Q. In September, our 20th high school reunion is planned. What does one wear? It's a buffet dinner with dancing.

A. Keep in mind the purpose of a high school reunion, which is to give those who would least have suspected it the impression that you turned out to be a success in life, after all. (If you were elected Most Popular Boy or Girl 20 years ago, you still have to show that you were able to translate your early triumphs into modern, adult terms.)

Therefore, you dress to look as rich and chic and attractive as possible.

A word of caution, however. The nature of a reunion recreates attitudes of the original time. You will suddenly find yourself and others thinking in cliches you may not have used for years. If you overdo your act, it will be recognized with adolescent cruelty that you are a "show off," "boy chaser," person who "thinks he's so hot," or whatever.

So summon up whatever subtlety and finese you may have acquired over the last two decades -- and then fix yourself up to kill. Surely you remember how hard you tried to look as if you didn't care whether anyone liked you or not in high school; now you ought to be able to bring that off.

Dark, banker's suit for men; plain dress with one small piece of good jewelry for women. Good tailoring and a 1980s hairstyle for grownups (rather than a 1960 teen-aged look) are essential.

Q. Our son is planning to ask a girl from another city, a distance of 400 miles, to marry him. If they become engaged, what are our responsibilities? We have met his girlfriend, but have never met her parents. Do we a) call them and invite them to visit us? b) call first and then visit them? c) wait for them to call us?

Any visits must be overnight stays because of the distance. Our home is adequate for our family; however, we have three other children at home and cannot offer house guests a private bath and other conveniences conducive to privacy. If they come to visit, would it be proper to accommodate them in a nearby hotel? If yes, should we pay the bill? Also, if we visit them; should we expect to stay with them or arrange our own accommodations?

A. If you choose c), you may wait forever. Society has changed since the rule about the parents of engaged couples was invented, and no one has bothered to revise it to meet such outrageous situations as engagement between couples whose parents live 400 miles apart. This has resulted in a great deal of confusion-and hurt feelings that are better saved for the wedding.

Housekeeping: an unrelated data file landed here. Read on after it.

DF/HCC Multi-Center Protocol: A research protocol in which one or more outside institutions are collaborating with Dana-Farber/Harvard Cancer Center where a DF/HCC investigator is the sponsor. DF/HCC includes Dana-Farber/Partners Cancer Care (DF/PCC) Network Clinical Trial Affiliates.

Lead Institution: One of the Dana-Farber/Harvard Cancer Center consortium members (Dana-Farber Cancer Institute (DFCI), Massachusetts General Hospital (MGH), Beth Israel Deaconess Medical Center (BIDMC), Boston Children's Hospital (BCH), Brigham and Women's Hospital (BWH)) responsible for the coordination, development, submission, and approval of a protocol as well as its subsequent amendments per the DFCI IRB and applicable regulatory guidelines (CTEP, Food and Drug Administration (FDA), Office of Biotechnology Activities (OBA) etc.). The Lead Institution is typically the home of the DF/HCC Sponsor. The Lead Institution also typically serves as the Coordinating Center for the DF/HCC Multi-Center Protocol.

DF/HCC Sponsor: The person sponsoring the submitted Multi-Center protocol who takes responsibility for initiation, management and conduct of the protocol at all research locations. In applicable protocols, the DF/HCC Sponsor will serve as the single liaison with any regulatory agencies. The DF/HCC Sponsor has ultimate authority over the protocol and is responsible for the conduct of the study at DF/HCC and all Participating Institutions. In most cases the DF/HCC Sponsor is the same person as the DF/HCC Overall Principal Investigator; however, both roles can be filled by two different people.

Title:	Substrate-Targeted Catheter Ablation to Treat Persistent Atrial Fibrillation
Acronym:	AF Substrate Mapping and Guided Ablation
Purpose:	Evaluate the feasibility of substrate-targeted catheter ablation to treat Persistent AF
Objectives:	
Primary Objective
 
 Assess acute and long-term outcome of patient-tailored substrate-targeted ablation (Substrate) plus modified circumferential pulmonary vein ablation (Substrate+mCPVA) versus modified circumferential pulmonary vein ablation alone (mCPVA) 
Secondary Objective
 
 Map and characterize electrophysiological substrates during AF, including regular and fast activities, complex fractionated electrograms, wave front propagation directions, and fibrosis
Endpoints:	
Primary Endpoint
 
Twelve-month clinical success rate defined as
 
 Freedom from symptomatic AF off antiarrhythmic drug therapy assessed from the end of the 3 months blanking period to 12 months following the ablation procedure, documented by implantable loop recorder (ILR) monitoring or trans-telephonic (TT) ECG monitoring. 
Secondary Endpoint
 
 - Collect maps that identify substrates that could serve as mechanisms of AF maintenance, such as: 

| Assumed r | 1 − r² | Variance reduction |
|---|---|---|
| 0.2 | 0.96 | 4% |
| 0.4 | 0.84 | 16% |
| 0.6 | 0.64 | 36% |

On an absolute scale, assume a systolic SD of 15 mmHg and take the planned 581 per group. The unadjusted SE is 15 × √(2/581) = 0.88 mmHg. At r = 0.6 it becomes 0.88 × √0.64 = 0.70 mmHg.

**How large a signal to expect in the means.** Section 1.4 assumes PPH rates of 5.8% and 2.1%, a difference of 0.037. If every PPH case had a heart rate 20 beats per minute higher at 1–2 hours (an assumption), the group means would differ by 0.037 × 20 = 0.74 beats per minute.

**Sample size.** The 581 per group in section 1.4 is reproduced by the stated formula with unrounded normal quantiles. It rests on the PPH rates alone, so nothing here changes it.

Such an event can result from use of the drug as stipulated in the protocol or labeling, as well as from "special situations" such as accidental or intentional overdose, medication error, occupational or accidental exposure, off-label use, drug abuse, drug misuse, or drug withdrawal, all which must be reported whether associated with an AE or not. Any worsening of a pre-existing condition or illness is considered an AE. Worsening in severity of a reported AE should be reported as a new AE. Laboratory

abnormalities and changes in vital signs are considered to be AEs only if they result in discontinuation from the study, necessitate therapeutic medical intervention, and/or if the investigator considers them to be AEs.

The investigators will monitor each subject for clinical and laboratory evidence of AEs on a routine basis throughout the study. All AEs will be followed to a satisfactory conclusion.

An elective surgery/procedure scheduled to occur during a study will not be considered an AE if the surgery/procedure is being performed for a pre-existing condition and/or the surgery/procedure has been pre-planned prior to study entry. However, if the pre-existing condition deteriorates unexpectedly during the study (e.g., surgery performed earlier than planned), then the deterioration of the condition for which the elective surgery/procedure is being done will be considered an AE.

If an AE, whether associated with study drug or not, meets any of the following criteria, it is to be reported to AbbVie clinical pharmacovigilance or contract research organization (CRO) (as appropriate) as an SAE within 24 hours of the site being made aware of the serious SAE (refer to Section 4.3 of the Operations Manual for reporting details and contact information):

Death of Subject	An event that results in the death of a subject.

Miss Manners will now come to the rescue.

Here is the old rule: The young man's parents call on the young woman's parents. ("Calling" referred to the now-defunct custom of arriving at their doorstep for a short surprise visit that would not inconvenience them because everybody was always calling on everyone else all the time, and therefore it was no surprise at all.)

Here is a new rule: The young man's parents initiate the relationship by telephoning or writing the young woman's parents and expressing their desire of becoming acquainted. The details of the meeting are then worked out with the help of two people who are in a position to know what would be most convenient for each household -- the young couple.

All you have to do, then, is to call or write the other parents and say, "We're so pleased. Dorabelle is such a lovely girl. We're anxious to meet you, and would love to have the pleasure of entertaining you here."

Assuming that Dorabelle has warned them about your limited bathroom facilities, they can accept or counter-invite you to their hometown. In either case, saying "I'm afaid we don't have room to make you comfortable, so I've made a hotel reservation for you nearby" is proper. Paying the hotel bill of your guests is charming if you can easily afford it, but if not, don't worry about it.